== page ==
A Russian billionaire linked to a luxury hotel in Cheltenham has urged the West not to be afraid of Vladimir Putin. Dr Boris Mints is the settlor of MF Trust, owner of Lethendy Estates Limited.
The company announced last week that four of its English hotels are opening their doors to Ukrainian refugees in light of its war with Putin’s Russia. Those who have fled the conflict will be allowed to stay in hotels for free.
They include the DoubleTree by Hilton, formerly the Cheltenham Park Hotel, in Cirencester Road, Charlton Kings. Dr Mints, who lives in a Scottish castle, said last week that the war was “the most tragic event of the 21st century to date” and that his family “condemns the actions of Putin’s regime in Ukraine”.
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This followed earlier comments he made in an interview with Scottish tabloid The Sunday Mail. The businessman and philanthropist was named to Forbes’ billionaires list in 2017 before dropping it off a year later.
Previously seen as a key ally of Putin, he denies any connection to the Russian leader and said the rationale for the invasion was “barefaced lies”. Speaking to the publication through a translator, he called for new measures to stop the war.
He said, “The West not only should, but must stop being afraid. If we do not act, we will be outside observers of manifestations of anarchy, of the death of innocent people and therefore, to some extent, complicit in it.
“The history of the Second World War has shown the tragic consequences of a war both for the countries initially involved and for those who initially tried to maintain the status of outside observers. Today, the same fate awaits us, if we act as mere observers.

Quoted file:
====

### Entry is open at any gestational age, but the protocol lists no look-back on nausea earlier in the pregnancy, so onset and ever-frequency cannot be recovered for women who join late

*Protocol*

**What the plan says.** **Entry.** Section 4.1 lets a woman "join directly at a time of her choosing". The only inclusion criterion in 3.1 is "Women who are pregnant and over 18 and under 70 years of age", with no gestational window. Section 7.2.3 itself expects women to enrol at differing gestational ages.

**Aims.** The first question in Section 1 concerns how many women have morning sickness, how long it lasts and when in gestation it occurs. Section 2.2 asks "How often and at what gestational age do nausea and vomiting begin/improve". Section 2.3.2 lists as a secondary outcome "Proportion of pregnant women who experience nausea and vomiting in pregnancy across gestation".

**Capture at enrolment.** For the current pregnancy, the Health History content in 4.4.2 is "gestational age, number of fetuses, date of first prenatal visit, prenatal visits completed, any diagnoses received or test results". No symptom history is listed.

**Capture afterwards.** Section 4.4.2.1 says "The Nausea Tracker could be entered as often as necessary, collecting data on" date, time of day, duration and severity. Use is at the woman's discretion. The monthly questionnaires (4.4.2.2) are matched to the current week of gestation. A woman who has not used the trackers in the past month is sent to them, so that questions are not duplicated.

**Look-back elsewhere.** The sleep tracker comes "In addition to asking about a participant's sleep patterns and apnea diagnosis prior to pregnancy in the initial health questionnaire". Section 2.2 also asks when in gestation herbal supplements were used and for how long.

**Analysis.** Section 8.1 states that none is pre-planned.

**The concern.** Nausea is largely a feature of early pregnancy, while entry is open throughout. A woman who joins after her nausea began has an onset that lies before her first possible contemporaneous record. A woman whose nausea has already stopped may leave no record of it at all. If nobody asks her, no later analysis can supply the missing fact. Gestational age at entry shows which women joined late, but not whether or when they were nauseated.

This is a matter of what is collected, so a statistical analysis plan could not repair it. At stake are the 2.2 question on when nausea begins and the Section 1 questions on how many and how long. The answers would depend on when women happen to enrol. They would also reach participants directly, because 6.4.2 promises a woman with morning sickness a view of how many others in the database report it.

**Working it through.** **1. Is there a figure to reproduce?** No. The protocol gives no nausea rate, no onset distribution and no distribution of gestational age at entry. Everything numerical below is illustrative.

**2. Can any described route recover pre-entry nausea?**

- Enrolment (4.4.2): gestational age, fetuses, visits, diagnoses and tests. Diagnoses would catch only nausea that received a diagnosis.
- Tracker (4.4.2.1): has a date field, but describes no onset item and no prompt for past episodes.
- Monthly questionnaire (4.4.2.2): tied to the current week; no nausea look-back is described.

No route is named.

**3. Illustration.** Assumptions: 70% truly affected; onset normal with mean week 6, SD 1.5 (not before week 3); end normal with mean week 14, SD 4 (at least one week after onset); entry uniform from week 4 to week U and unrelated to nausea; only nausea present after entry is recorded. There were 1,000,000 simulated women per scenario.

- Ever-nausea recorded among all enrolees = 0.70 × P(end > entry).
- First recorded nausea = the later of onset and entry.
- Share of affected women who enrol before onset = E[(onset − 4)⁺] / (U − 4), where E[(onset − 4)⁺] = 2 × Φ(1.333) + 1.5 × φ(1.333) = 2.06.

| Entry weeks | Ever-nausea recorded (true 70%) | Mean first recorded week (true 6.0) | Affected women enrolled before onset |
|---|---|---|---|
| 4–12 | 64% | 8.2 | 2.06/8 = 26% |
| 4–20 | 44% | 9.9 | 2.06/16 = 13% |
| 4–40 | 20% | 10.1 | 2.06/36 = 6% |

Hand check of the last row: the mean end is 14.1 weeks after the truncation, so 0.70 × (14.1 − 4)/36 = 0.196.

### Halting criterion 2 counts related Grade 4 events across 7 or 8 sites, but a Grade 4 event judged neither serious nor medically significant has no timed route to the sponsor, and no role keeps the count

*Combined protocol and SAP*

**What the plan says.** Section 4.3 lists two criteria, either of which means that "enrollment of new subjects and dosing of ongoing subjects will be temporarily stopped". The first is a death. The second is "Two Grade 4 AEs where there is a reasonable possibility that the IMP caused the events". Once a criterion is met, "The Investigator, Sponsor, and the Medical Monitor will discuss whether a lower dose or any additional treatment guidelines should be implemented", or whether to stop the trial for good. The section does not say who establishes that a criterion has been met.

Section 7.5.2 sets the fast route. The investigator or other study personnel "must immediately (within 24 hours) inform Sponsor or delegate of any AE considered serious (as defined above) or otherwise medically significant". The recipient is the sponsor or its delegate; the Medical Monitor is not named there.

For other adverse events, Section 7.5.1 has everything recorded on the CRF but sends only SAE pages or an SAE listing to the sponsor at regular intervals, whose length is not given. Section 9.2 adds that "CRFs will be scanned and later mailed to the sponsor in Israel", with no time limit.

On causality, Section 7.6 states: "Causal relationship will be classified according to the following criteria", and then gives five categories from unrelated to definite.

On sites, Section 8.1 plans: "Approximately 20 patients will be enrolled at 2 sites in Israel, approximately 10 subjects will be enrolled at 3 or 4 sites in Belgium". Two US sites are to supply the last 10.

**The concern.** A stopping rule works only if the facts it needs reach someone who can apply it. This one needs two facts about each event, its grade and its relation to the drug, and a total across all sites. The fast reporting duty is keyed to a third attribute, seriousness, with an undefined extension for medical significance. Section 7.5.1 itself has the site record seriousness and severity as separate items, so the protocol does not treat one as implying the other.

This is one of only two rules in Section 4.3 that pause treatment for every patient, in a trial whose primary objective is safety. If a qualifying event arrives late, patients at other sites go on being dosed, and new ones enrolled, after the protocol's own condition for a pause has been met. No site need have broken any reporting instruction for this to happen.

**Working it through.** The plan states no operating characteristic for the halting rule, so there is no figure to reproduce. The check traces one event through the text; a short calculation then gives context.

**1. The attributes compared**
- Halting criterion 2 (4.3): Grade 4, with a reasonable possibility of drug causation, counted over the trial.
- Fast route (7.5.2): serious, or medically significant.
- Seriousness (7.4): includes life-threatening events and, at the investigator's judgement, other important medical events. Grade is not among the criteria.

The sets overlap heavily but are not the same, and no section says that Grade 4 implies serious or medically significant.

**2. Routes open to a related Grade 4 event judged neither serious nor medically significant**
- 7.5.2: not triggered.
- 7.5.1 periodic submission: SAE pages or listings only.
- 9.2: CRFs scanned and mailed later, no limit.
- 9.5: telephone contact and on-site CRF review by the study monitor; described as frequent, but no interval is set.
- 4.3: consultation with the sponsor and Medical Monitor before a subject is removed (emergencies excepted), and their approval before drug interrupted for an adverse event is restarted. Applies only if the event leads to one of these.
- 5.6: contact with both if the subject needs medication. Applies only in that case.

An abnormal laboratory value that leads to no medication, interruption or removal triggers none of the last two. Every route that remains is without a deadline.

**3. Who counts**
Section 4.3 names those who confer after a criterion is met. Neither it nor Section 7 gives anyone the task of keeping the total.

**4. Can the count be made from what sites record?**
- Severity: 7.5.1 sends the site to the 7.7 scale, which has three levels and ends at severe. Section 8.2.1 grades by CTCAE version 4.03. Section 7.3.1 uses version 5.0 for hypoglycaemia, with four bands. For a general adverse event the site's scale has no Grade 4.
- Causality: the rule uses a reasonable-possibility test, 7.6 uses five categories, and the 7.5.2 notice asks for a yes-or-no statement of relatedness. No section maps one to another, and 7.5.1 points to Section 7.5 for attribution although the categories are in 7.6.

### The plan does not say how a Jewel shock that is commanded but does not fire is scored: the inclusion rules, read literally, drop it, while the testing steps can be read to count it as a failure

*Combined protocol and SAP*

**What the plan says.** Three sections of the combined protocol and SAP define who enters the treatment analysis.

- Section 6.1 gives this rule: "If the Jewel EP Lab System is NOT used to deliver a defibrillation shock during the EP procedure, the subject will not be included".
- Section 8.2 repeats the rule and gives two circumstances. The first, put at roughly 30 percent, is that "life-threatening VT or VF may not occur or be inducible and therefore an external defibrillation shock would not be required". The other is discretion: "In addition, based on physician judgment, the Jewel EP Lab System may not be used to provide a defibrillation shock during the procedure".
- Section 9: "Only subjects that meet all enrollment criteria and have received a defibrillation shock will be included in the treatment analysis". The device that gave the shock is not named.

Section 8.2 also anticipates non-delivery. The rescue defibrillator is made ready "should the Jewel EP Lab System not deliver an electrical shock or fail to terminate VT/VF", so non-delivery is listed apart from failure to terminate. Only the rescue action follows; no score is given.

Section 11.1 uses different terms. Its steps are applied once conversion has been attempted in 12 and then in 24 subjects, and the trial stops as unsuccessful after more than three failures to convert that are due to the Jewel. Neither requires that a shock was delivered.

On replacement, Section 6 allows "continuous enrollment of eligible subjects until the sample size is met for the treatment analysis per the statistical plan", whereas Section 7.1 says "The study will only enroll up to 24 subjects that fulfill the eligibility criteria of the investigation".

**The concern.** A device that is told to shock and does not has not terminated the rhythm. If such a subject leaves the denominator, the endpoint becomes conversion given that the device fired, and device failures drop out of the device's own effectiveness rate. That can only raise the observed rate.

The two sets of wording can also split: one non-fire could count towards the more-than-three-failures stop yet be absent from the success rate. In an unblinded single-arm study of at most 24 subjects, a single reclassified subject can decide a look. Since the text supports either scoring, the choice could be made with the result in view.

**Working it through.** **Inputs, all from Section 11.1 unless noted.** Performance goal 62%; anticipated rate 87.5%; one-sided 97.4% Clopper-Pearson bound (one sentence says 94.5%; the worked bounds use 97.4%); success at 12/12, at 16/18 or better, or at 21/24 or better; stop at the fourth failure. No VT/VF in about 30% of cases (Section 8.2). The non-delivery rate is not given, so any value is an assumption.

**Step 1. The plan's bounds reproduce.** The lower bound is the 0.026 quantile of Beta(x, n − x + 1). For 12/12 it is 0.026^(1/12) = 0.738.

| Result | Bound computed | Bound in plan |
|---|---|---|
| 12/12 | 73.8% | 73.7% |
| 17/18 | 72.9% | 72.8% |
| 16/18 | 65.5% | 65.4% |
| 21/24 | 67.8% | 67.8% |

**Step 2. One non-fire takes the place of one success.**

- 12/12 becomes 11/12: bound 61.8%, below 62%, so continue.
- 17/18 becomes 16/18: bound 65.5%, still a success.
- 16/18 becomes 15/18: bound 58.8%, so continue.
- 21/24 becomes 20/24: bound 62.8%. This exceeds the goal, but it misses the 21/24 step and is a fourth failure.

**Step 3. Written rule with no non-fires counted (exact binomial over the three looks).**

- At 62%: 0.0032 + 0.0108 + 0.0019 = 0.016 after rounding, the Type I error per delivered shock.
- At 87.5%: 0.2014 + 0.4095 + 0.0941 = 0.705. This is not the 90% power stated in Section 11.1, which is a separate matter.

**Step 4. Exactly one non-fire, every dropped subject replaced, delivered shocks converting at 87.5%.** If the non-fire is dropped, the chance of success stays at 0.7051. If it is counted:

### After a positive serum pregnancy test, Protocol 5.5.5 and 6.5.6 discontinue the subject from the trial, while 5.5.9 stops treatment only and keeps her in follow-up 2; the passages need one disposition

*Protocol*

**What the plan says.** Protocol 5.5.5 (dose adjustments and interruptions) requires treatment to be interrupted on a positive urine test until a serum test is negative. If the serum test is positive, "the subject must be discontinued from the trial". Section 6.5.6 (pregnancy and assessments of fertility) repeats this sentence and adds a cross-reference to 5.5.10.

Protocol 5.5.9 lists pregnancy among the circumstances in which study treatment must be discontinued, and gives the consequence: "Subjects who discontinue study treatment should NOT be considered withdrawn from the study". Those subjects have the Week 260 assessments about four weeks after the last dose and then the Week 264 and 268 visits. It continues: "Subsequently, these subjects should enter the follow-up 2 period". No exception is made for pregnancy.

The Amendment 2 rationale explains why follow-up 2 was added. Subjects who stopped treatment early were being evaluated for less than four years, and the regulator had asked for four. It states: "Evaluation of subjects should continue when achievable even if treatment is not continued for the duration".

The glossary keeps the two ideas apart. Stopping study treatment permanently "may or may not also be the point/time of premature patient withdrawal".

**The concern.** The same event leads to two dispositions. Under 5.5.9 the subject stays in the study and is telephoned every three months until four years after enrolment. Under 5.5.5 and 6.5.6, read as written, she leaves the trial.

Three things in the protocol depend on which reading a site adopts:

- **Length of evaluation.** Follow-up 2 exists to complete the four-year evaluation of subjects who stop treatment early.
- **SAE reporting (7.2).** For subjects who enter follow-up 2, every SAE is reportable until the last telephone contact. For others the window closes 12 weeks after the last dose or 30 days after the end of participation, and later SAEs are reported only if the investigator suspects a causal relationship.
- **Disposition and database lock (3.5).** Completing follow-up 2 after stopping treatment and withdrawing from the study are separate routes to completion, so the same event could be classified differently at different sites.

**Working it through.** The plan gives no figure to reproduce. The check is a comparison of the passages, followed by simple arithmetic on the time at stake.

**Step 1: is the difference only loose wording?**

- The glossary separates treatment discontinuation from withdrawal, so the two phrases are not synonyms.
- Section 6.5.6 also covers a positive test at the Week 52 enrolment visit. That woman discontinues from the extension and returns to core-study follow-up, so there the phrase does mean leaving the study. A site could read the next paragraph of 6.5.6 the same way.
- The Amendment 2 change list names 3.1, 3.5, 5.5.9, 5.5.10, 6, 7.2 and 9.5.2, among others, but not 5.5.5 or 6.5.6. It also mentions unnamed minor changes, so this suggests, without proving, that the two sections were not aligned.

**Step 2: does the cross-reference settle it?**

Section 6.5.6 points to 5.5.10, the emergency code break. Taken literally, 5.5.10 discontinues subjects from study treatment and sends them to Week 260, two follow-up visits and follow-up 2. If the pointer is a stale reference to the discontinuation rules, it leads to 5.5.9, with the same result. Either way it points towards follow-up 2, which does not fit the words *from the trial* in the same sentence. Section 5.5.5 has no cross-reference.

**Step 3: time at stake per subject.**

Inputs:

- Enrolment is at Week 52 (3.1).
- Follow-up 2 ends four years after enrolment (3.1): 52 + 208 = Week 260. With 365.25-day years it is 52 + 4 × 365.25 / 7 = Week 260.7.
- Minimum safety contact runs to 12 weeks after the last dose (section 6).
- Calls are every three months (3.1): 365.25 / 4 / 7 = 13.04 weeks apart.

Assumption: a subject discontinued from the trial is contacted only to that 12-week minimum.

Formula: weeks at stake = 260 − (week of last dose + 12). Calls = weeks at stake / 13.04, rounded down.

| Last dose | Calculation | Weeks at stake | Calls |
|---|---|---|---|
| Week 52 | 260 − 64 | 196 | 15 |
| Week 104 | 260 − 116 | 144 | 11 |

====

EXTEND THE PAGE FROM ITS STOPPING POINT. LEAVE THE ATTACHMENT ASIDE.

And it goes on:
A father of four, Dr Mints and his family live in exile and divide their time between London and his baronial castle in Perthshire, Lethendy’s Tower in Meikleour. He bought the 39-acre estate, which has its own golf course, in 2016 through a family trust.
The property was reportedly at the center of a legal attempt by the Putin regime to recover interests linked to Dr Mints, who was born in Rybnitsa, Moldova. He is a member of the board of directors of the Russian Jewish Congress and vice-president of the World Jewish Congress, which represents the Jewish people of more than 100 countries.
He added: “He [the invasion] is the most tragic event of the 21st century to date, equivalent to Hitler’s invasion of Poland in 1939. It’s worth noting how similar the “apologies” are for invasions then and now today, both of which are based on outright lies.
“In my view, this is a display of impunity – in this case expressed in the most aggressive form. After Putin’s speech at the Munich Security Conference in 2007, Russia has repeatedly carried out actions that flagrantly violate the norms of international law, but without any significant negative consequences.
“If it is possible to annex Crimea without punishment, according to this logic, the same can happen to the whole of Ukraine and so on.” The businessman rose to prominence after the collapse of the Soviet Union in the 1990s and had ties to former Russian leader Boris Yeltsin.
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It was reported he was fighting extradition to his home country and fled to the UK in 2018 on charges of embezzlement in Russia. But Dr Mints denied he was at risk of extradition and said Interpol had rejected Russia’s requests for his arrest.
In 2018, he was one of 210 Russian personalities on the US Treasury Department’s “Putin list”. However, his relations with the Russian regime have reportedly deteriorated and he claims to have no ties to Putin or his regime.